Saturday, April 08, 2006
The reaction to the open-sourcing of EiffelStudio has generally been very positive, but one group of people has mentioned on comp.lang.eiffel that the move doesn't help them. They are the individual developers of commercial software who would like to use Eiffel for their products, but who neither need nor can afford an "Enterprise" package.
There is certainly a gap in the market for a comprehensive multi-platform commercial Eiffel product in the $500 to $1000 range. The customers are businesses such as Hubert Cater's Fury Software and Lothar Scholtz's Scriptolutions. It isn't a huge niche, and in any case there have been reports that special pricing has been negotiated for ISE Eiffel licensing by small commercial developers.
Lothar wrote in comp.lang.eiffel:
For me it looks like the VE deal - a last cry for help and a last try to get some more market shares. But i would really be surprised it this helps. What Eiffel needs is developer time to add additional stuff and that is something you don't get for free.I don't think that's quite accurate or fair. Firstly, it's hardly a "last cry for help". A glance at the subversion commit logs for the last few days shows that there is a most impressive amount of ongoing product development by a wide range of developers including long-time Eiffel developers such as Emmanuel Stapf, Alexander Kogtenkov and Jocelyn Fiat.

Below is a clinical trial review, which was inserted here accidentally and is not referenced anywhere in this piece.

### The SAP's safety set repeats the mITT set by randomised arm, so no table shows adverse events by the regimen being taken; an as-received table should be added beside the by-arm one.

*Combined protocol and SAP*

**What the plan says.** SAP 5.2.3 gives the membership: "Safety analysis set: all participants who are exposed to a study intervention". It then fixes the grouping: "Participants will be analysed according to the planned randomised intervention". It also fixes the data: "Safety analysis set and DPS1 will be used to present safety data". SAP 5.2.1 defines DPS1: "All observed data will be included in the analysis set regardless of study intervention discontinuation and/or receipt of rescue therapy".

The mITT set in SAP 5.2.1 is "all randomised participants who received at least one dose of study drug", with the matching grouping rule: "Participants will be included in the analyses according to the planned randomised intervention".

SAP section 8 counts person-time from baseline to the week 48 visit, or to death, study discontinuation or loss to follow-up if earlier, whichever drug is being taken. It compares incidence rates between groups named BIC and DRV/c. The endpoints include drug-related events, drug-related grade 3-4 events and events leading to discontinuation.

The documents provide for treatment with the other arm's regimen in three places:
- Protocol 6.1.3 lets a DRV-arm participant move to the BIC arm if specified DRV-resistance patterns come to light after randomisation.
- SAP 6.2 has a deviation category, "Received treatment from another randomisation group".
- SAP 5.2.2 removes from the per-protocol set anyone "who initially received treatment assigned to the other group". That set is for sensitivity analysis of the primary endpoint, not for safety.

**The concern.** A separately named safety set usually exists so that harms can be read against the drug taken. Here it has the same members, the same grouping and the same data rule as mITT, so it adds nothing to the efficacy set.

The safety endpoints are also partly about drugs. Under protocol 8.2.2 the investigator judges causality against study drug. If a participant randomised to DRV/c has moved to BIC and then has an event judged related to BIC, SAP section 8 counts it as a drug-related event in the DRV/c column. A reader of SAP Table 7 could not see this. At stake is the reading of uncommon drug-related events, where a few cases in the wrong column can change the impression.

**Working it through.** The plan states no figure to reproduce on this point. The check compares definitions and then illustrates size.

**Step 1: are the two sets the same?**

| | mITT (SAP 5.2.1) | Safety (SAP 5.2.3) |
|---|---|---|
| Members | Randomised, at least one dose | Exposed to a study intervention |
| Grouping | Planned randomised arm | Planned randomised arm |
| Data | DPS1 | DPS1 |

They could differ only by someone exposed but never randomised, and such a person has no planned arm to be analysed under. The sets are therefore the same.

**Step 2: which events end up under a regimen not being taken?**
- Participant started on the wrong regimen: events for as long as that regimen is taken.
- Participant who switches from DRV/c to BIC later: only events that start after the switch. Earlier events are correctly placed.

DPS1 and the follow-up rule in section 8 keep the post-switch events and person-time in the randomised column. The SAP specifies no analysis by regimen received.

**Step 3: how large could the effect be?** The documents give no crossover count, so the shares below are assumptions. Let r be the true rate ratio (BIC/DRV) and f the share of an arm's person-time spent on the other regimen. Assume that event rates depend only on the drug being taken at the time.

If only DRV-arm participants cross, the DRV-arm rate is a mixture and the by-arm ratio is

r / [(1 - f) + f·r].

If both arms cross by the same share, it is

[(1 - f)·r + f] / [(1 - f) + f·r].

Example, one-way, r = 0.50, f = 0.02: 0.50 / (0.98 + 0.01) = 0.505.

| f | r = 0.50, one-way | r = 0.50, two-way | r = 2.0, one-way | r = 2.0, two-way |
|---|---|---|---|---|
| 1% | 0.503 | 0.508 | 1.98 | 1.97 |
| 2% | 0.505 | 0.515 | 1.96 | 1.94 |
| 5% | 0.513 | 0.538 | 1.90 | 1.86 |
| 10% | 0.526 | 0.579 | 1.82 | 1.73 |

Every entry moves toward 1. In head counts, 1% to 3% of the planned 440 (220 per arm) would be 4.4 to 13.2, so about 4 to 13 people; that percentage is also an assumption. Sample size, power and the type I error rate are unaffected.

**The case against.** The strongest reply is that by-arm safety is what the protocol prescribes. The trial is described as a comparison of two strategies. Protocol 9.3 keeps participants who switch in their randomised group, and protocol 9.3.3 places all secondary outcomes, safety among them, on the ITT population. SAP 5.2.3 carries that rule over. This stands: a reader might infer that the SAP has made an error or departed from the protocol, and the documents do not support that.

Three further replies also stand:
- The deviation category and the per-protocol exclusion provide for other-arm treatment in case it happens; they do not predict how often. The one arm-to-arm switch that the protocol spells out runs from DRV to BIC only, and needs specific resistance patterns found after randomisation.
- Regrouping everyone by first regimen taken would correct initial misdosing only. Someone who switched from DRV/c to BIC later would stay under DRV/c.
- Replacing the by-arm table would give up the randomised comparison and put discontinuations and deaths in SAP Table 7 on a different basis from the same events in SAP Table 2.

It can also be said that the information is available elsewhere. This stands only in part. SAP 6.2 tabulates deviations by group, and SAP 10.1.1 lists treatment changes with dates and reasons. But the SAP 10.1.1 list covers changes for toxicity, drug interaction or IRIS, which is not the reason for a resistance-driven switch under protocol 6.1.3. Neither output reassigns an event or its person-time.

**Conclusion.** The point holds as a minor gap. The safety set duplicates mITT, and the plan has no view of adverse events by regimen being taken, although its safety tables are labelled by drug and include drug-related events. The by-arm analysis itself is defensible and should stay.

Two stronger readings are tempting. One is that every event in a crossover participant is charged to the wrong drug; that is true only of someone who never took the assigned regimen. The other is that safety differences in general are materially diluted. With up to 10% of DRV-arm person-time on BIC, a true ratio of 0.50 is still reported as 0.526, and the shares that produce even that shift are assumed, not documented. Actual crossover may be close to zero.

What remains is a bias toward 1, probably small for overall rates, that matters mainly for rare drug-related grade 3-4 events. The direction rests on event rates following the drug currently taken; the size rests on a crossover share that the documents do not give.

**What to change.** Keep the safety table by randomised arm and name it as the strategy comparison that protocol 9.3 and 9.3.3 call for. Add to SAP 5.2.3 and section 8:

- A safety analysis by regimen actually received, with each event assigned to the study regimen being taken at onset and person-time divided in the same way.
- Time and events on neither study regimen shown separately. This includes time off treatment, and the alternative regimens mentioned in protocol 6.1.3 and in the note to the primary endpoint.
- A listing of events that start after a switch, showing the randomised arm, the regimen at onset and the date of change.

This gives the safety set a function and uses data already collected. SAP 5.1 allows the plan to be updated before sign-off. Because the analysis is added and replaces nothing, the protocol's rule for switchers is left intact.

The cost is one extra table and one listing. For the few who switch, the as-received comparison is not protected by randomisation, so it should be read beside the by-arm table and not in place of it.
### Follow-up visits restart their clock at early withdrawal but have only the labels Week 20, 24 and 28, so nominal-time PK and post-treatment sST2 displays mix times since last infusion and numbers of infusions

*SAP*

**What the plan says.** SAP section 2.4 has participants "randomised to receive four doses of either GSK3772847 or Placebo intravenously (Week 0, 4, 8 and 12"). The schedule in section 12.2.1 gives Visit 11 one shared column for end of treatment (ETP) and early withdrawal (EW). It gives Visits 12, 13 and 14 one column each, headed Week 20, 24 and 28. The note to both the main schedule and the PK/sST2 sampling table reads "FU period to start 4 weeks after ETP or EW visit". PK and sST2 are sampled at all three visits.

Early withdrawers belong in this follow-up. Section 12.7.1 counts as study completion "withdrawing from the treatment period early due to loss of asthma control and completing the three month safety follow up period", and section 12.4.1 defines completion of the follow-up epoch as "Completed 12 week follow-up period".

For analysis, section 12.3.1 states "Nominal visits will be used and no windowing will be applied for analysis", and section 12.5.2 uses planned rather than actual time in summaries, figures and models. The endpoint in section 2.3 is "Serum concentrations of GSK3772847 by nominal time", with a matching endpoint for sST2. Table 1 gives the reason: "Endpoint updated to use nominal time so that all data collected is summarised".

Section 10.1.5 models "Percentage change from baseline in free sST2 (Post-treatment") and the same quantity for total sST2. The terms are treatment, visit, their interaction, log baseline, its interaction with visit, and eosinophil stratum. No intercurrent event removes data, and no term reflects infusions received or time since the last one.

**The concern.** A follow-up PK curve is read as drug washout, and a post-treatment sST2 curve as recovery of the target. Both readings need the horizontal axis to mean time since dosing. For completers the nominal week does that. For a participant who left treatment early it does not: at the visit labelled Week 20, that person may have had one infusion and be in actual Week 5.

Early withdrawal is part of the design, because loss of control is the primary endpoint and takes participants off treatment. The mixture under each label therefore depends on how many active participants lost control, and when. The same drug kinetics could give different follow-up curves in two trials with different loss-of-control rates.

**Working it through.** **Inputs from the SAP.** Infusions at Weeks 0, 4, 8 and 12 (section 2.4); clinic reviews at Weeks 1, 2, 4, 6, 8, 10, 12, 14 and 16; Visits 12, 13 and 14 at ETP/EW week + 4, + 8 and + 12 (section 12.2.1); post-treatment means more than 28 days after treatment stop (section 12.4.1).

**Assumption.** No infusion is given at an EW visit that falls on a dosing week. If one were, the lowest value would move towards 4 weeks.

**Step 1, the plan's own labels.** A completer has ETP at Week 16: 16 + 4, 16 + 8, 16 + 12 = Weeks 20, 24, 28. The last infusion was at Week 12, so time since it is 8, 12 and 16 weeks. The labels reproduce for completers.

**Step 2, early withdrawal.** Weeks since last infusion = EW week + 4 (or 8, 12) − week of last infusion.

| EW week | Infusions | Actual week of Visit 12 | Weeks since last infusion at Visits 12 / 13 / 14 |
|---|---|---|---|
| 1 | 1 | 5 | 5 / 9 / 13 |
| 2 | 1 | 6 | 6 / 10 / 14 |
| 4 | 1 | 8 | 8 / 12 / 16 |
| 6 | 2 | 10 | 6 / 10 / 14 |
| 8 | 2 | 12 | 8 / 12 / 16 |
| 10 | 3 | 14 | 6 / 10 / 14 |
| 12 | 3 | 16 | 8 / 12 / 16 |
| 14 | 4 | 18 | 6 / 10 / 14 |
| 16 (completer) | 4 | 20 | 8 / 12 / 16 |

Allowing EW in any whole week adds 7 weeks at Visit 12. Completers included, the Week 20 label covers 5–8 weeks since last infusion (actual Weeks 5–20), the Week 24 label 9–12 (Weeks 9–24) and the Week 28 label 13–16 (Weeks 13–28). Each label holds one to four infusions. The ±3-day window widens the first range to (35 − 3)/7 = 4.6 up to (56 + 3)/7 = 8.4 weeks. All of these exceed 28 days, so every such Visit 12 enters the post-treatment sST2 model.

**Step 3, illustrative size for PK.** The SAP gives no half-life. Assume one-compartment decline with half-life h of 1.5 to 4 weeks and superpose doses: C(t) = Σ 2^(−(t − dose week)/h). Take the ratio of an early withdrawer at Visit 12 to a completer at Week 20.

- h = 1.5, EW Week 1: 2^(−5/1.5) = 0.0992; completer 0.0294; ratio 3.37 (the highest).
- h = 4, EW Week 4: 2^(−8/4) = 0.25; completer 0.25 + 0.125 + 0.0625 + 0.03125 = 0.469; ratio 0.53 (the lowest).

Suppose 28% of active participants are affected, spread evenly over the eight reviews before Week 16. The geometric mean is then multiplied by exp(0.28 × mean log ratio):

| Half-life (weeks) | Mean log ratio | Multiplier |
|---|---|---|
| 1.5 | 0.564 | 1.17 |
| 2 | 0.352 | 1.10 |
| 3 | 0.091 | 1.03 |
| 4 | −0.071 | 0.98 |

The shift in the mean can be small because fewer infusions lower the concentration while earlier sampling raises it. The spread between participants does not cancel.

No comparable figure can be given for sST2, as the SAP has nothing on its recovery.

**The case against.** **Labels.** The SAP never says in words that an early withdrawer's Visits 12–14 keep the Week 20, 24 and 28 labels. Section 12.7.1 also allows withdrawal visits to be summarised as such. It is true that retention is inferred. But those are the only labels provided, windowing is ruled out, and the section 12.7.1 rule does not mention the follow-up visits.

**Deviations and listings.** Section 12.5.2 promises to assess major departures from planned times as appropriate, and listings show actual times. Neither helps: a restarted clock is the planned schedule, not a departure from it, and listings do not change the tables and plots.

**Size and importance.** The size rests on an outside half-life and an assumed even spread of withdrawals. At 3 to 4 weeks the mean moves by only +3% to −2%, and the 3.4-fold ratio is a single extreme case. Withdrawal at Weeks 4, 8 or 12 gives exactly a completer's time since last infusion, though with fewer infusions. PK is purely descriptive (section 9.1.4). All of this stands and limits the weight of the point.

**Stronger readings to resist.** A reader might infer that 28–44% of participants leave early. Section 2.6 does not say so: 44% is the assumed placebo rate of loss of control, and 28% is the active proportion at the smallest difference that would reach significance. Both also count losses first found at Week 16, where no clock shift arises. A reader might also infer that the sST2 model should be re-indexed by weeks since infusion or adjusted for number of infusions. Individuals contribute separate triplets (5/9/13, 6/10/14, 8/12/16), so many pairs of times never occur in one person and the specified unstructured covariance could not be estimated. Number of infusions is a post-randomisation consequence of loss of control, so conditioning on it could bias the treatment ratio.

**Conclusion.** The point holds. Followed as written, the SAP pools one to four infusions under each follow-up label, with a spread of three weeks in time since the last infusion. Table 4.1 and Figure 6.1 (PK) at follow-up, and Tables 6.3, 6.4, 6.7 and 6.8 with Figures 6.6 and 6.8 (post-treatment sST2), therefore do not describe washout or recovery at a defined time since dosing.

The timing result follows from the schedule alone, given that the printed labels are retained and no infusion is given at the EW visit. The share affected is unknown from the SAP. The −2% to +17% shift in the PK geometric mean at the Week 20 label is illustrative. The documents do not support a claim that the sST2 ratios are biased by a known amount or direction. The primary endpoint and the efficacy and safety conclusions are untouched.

Secondly, the open sourcing of EiffelStudio is going to make its use much more practical for those studying under Bertrand Meyer at ETH Zurich, and will bring in a huge amount of additional developer time. To get a feel for the constraints under which ISE Eiffel had been used at ETH, and the relief when those constraints were lifted, have a look at these two blog entries by Daniel Baumann, who was doing the Debian packaging for Eiffel projects such as EiffelMedia:
Software Development Magazine about The Ethics of Free Software.
In particular, Bertrand Meyer was keen to see more precise terms used than the "catch-all term of free software". He suggested that the following five categories "seem to exhaust the economic possibilities":
- privately funded
For example the GNU Eiffel compiler was developed at the University of Nancy by employees of that university who (in contrast with commercial Eiffel vendors, who need paying customers to survive) get every month a salary from the State, whether the users are happy or not with the product. This is a typical case of taxpayer-funded software.Well, there is now one more GPL Eiffel compiler to which that will apply, at least in some part.